Testing Some Real-Life Ethics Examples

By Tamar Haspel

When I began sorting through all the ethical issues that freelance journalists face, I realized that framing the problem is the easy part. It’s the answers that are tough.

I spoke with a number of ethicists and told them I wanted to develop a set of standards for freelancers, and they all told me essentially the same thing: good luck with that. OK, they didn’t use those exact words. Tom Kent, deputy managing editor and standards editor for the Associated Press, said, “You’ll go nuts if you try to get the whole world in a room to agree on a detailed code of ethics for freelancers.”

Caesar Andrews, distinguished professor in ethics and writing at the University of Nevada Reno (and former NPF Board member), said, “I’m going to wish you the best in trying to find a consensus.”

Kelly McBride, resident ethicist (and vice president of academic programs) for the Poynter Institute, and author of “The New Ethics of Journalism: Principles for the 21st Century,” told me that, no matter what kind of basic principles a freelancer lays down, each case is going to have to be considered separately, on its own merits.

I recently came face-to-face with that reality.  A story of two events illustrates the problem.

Both events involve an organization called GMO Answers, a PR effort by the biotechnology industry to answer consumer questions about genetically modified crops. The first was a debate at the 2015 SXSW. GMO Answers paid for it, but invited Chris Miller from Ben & Jerry’s, a bona fide GMO opponent, to participate. Ben & Jerry’s signed off on the format and on me as moderator, but they paid only in ice cream. It was a lot of ice cream (I still have some coupons), but still.

I was on the fence about it because all the money came from one source, but in all other ways this was an event that is exactly the kind I’ve been advocating for: a genuine exchange of views among people who disagree, in front of an audience with a wide range of opinions.

I have two criteria for accepting paid speaking engagements.  First is that the event has to be consistent with my public mission, which is to have more constructive debates about food issues. Second is that, if for-profit companies are involved in the event, they can’t be the only voice.  I decided that the SXSW debate was worthwhile.

The second event was put on by Scientific American at the National Press Club, and it was a discussion of how science is covered by the media.  They invited me a couple months in advance, and I didn’t find out about GMO Answers’ sponsorship until a couple weeks before the event.  On paper, this event also met my criteria.  Scientific American determined the substance of the event, and other journalists were participating; certainly, those are other voices.  Also, Johnson & Johnson was co-sponsoring.

But this one didn’t feel right. I was concerned that this would be another echo-chamber event, where people of like minds gather to confirm their world view. I decided I couldn’t accept any expense money; the question was whether to participate.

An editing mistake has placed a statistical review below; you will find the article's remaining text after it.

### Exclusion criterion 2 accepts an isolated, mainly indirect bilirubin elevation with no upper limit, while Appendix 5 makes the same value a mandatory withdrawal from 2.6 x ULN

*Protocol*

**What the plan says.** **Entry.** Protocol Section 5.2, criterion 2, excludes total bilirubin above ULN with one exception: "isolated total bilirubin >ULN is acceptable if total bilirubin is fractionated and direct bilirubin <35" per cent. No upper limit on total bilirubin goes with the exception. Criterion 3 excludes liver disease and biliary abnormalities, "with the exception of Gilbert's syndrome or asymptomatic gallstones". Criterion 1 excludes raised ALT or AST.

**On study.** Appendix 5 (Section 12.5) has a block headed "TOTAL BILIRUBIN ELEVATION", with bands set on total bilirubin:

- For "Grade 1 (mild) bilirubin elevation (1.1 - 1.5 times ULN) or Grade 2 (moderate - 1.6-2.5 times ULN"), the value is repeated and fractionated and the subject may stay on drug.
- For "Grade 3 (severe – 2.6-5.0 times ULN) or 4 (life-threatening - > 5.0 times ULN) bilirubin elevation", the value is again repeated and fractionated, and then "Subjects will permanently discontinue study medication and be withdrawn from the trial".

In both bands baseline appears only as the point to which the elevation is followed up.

I called Kelly McBride, who has kindly given me permission to check in with her whenever I have questions about ethical issues, and asked whether that situation was inevitably compromising. She focused on the nature of GMO Answers’ involvement – whether they would in any way be impinging on the independence of the journalists involved. The Scientific American staff assured me that we would have free reign to say whatever we thought was important, including the problem of industry sponsorship of events like theirs.

And that’s why I decided to go.  I’ve been devoting time, effort, and ink to an attempt at improving public discourse on charged food issues, and that room was going to be filled with people who cared a lot about those things.  If I could wave my “get different points of view in the room” flag, I might be able to persuade a few of them.

I went.  I paid my own way.  And the room was filled with a lot of like-minded people.  When I asked how many were skeptical of the contribution genetically modified crops could make to agriculture, four hands went up, out of maybe 100 people. I waved my flag.

In my conversations with McBride, Kent, and Andrews, they all stressed that a wide variety of factors contribute to whether something presents the potential for a conflict of interest. The obvious ones are the funder and whether or not the journalist is being paid but the less obvious ones – the audience, the venue, the other participants, the content, the journalist’s role – all matter.

My inclination is to make a list and declare that, say, four out of five of the criteria have to be met in order for me to participate but Andrews said something that convinced me that was an effort that would probably end in tears.

Any attempt at creating ethical guidelines, he said, “requires an acceptance of untidiness.  It’s not going to be consistent and absolute.”  Which doesn’t mean no guidelines at all.  It means that each event is different.  Each has pitfalls.  Each has potential for constructive engagement.  So, my hard-and-fast list?

Good luck with that.

Editor’s Note: Tamar Haspel is a freelance journalist who writes for, among others, The Washington Post, Fortune, and National Geographic. She was an NPF fellow in 2015.

Help Make Good Journalists Better
Donate to the National Press Foundation to help us keep journalists informed on the issues that matter most.